Over the next month, being optimistic, would you leave a restaurant or turn your back on a to-go order if the employees aren’t wearing face coverings?
March 25 — a little over a week after the city of Dallas closed all bars and prevented restaurants from offering in-house dining — local businessman Mark Cuban was asked on CNBC when he thought it would be safe to send people back to work. His answer was cautionary.
“How companies respond to that very question is going to define their brand for decades. If you rushed in and somebody got sick, you were that company. If you didn’t take care of your employees or stakeholders and put them first, you were that company,” Cuban said.
Fast forward to last week. A little more than a month after that interview, the state released Gov. Greg Abbott’s Strike Force to Open Texas Report. It stated that on May 1, restaurants could reopen at 25% capacity. Further, the report asks restaurant workers to “consider wearing non-medical grade face masks.”
Already it’s clear that some aren’t considering it despite Dallas County Judge Clay Jenkins repeatedly telling people to wear masks when at essential businesses.
April 26, the Greater Dallas Restaurant Association shared a post from lawyer David Denny, wagging his finger:
"Dallas County has received reports that local restaurants are not following all of the requirements of the Stay-At-Home Order. Specifically, we have confirmed that some restaurants are allowing customers to eat their “take-out” food on their outdoor seating, which defeats the purpose of prohibiting indoor seating as these individuals are still congregating in large groups without proper social distancing. Additionally, we have received reports of restaurant employees not wearing masks while working.”
Meanwhile, cases of COVID-19 are rising: 187 new cases were reported Friday in Dallas County, the highest daily total yet. Jenkins tweeted that despite the governor’s orders to reopen, he strongly recommends everyone take advice from the CDC and local health authorities.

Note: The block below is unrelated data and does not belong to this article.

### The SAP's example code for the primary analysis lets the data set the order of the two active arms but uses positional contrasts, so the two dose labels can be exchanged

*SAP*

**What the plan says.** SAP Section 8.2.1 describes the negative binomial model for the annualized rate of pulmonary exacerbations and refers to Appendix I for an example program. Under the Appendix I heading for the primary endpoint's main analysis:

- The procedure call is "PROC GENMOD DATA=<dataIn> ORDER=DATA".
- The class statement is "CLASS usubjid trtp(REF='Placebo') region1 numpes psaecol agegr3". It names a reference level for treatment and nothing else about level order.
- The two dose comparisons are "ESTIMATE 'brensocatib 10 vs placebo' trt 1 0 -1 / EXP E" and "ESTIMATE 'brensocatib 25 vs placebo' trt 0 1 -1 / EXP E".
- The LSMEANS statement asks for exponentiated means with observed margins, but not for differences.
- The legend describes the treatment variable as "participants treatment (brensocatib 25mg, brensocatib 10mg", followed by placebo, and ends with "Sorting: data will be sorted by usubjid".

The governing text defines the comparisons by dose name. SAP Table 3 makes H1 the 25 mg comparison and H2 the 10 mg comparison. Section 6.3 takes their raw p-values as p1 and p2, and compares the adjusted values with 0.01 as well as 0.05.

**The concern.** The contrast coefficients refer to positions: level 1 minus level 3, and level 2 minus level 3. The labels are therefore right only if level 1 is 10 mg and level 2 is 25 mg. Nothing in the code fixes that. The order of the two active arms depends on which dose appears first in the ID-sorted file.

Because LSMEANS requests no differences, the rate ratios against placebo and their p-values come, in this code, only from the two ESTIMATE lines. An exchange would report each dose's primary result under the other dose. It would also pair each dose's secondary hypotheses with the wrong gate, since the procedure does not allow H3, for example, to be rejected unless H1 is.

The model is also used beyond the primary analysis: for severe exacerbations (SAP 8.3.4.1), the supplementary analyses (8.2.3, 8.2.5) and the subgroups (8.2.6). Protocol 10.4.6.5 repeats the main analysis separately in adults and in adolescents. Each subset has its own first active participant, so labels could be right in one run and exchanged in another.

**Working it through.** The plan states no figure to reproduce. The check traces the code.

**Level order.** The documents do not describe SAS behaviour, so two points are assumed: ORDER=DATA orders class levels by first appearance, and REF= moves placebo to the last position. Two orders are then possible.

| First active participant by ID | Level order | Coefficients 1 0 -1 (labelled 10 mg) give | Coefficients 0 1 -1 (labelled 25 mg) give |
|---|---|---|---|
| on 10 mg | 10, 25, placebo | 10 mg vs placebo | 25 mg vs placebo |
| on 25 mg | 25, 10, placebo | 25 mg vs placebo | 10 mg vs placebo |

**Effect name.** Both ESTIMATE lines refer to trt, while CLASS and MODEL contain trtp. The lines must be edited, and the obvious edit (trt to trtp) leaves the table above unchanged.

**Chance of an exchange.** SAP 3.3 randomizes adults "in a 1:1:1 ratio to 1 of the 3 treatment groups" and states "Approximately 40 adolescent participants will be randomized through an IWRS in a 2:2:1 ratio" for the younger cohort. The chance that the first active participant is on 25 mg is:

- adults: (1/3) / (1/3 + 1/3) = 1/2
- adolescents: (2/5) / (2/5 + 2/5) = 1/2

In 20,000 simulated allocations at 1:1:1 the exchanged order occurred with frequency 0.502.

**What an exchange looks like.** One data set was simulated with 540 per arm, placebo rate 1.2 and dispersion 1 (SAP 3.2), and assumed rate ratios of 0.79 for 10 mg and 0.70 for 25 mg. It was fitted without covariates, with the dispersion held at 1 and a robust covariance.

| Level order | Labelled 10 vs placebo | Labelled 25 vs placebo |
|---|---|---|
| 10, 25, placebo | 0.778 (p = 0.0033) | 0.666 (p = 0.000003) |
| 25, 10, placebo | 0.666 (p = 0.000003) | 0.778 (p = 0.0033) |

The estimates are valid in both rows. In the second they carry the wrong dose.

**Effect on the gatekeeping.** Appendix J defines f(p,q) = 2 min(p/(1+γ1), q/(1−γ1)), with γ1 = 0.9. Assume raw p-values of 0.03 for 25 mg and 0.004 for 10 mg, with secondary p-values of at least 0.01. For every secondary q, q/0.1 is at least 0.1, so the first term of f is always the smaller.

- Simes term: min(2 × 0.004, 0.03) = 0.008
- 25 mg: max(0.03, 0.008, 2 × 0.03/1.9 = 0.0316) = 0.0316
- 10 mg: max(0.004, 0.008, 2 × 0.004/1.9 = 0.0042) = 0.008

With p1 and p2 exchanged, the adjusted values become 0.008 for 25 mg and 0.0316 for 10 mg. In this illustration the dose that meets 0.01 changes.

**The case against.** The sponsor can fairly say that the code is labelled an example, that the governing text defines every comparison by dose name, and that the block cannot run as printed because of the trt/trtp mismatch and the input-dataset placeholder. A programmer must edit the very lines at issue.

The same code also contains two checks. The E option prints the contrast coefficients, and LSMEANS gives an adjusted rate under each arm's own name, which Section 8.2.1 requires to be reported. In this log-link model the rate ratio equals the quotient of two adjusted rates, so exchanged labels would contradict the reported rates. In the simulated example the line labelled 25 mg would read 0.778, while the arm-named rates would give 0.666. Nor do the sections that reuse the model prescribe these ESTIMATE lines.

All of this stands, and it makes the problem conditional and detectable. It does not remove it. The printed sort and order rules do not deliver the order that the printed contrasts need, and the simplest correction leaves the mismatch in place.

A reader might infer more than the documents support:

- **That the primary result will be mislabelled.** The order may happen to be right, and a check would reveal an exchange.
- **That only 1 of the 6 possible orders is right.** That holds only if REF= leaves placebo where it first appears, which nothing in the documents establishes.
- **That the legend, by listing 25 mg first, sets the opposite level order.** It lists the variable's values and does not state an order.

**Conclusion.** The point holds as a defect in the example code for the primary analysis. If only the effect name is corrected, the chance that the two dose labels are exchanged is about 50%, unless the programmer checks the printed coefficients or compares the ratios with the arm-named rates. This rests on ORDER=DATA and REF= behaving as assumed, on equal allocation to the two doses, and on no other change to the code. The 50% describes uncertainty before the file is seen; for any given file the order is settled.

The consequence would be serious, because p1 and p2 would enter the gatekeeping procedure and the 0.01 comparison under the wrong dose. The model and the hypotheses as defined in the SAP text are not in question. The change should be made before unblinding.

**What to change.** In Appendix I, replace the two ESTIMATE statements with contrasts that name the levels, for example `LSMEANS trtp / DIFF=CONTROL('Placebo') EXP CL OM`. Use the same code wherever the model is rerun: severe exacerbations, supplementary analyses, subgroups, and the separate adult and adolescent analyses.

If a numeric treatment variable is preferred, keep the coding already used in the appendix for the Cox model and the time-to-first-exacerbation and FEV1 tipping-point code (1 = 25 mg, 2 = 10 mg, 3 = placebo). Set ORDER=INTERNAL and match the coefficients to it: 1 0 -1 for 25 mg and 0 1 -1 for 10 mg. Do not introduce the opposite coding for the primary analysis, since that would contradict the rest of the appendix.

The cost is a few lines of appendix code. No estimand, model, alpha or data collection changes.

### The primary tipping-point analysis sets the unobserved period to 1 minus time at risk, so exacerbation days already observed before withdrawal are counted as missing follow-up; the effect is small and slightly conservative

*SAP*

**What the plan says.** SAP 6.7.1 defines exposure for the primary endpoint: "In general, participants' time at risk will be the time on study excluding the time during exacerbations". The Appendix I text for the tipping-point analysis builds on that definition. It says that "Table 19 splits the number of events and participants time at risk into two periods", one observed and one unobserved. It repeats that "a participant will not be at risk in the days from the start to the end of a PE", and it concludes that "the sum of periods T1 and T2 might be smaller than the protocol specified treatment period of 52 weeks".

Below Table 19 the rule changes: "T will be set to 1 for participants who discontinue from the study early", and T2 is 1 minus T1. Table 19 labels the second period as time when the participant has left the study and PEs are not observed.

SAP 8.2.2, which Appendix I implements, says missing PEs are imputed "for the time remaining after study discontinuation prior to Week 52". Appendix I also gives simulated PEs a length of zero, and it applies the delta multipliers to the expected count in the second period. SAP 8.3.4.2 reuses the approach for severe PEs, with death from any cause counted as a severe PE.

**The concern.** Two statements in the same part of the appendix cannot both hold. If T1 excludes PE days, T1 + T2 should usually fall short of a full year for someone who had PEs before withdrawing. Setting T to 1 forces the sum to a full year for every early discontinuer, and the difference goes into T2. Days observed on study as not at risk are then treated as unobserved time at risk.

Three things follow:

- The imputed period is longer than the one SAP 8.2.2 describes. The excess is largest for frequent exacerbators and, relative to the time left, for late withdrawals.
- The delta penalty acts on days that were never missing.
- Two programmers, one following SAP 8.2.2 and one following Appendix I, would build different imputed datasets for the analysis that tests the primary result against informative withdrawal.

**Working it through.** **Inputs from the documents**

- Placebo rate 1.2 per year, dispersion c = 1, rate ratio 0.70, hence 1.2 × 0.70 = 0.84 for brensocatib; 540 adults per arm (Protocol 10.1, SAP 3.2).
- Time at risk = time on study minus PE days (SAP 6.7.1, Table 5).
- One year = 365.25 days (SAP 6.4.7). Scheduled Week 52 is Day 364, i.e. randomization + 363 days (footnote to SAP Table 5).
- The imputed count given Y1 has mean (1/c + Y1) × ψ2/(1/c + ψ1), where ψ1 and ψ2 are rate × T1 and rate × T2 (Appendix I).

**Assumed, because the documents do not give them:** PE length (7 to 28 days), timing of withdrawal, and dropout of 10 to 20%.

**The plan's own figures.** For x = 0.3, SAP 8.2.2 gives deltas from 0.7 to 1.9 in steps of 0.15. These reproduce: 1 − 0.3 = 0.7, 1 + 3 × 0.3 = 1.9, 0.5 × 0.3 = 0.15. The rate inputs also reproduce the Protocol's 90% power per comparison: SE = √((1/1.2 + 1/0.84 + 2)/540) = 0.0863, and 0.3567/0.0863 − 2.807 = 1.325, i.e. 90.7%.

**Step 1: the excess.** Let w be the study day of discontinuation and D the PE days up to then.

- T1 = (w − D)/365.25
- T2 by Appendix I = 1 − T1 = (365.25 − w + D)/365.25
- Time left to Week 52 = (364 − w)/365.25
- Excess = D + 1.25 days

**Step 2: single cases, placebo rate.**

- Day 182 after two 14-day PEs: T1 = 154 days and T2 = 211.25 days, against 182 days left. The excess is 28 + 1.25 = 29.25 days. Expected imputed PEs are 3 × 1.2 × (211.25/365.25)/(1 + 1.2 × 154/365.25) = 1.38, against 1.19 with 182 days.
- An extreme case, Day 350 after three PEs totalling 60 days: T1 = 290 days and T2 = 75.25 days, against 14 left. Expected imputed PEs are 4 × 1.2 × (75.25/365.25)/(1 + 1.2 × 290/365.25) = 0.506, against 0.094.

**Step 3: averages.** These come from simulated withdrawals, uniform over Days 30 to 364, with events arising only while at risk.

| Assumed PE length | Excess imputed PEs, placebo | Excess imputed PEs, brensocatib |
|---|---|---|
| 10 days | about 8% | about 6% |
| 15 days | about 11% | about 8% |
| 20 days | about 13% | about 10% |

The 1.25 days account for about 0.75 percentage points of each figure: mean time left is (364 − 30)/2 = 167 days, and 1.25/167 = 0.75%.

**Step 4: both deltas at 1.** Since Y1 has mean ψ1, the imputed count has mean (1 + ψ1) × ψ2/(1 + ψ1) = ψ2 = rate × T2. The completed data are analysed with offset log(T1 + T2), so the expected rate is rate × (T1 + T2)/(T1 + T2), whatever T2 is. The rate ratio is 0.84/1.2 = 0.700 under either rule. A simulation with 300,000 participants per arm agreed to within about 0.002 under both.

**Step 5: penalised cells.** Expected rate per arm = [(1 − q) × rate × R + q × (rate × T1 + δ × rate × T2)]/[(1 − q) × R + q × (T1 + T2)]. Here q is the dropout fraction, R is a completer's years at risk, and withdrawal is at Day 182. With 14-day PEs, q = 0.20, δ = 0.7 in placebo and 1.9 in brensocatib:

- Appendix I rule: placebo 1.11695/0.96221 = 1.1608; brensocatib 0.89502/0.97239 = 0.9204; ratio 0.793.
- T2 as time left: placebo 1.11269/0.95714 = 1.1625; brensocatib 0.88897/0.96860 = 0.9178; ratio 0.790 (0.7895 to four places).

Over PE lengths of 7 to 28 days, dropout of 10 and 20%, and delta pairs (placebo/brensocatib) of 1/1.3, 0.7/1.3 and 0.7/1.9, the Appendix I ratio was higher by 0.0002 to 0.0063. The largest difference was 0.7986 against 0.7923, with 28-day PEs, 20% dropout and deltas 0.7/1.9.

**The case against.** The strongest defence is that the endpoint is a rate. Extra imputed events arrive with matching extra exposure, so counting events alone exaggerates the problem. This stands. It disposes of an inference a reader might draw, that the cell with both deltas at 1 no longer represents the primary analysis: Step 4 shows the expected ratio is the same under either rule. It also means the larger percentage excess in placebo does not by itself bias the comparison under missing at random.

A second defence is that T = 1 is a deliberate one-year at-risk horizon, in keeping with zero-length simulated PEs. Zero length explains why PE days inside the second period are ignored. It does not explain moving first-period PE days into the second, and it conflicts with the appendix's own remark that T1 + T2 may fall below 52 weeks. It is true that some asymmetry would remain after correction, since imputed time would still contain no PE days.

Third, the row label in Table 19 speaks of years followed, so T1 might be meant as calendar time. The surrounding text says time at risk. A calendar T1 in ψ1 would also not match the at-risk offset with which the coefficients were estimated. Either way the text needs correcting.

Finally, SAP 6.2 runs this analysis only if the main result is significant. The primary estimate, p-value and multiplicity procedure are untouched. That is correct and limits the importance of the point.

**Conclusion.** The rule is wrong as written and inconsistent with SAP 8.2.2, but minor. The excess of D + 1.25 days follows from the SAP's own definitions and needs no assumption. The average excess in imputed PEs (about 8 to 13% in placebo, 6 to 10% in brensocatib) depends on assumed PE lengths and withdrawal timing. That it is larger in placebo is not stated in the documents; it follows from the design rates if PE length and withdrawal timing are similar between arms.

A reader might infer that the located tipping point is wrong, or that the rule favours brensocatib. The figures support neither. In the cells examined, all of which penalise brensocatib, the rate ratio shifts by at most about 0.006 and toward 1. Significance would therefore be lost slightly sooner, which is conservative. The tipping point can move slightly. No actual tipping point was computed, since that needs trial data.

On Friday, some Dallas restaurants reopened for in-house dining at 25% of their full capacity. Certain establishments have enough space that allows them to seat guests six feet apart. Spots with patios seem to be more inclined to give it a go.
It appears that a lot of places, though, have been holding off on opening.
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But, whether a spot decides to open at 25% capacity or just stick to carry-out, since the state's rules supersede local mandates, restaurants will also have the option of asking their employees to wear face masks.
Going back to Cuban’s statement, when it comes to face coverings, the big question now is how will Dallas diners respond to those who choose not to wear face masks?
“But, it doesn’t absolve the operator of the guilt after someone catches it at their restaurant.”
Luscher says, in his opinion, it’s premature to not enforce a face covering policy at restaurants.
The group of restaurants that he oversees, which includes Taverna Rossa, Cadillac Pizza Pub, Union Bear and Heritage Pizza and Tap Room, didn't open in-house dining Friday. They’ll wait until they feel safe and in control.
“We want to capture the confidence of our guests,” Luscher says. "Clay Jenkins has done a fantastic job. He's made health- and welfare-based decisions. And for the same reasons, we should be wearing masks."
Pete Zotos, owner of St. Pete’s Dancing Marlin, a staple in Deep Ellum for more than 20 years, is struggling with the same issues.
“If you’re showing the world that you’re trying to be safe and save your livelihood, people will probably be good. We wipe down everything, we wipe down knobs, we wear masks all day,” Zotos says.
It’s not just customers he’s worried about; he’s also concerned about his staff.
“I have people that work for me who I didn’t think were scared of anything,” Zotos says, “but they’re scared of this.”
Flipping the issue around, Zotos says his employees notice when customers walk in without face masks, and it makes them nervous.
And while he can’t wait to have a full bar and patio again, he’s hesitant.
“I’m one of the old salts,” Zotos said last week. “I don’t want to be that place that didn’t wear masks and ruined it for everyone. Then, I’m dead.”
Thursday, St. Pete's announced they would be open the following day.
For Dallas restaurants, it remains to be seen if customers will remember who put their safety above profits. Some will likely be remembered, and perhaps celebrated, for bucking the request to wear face masks.
“We’re all voluntarily or involuntarily participating in a lottery,” Luscher says. “It’s selfish if it's impacting someone else’s life. There are too many unanswered questions.”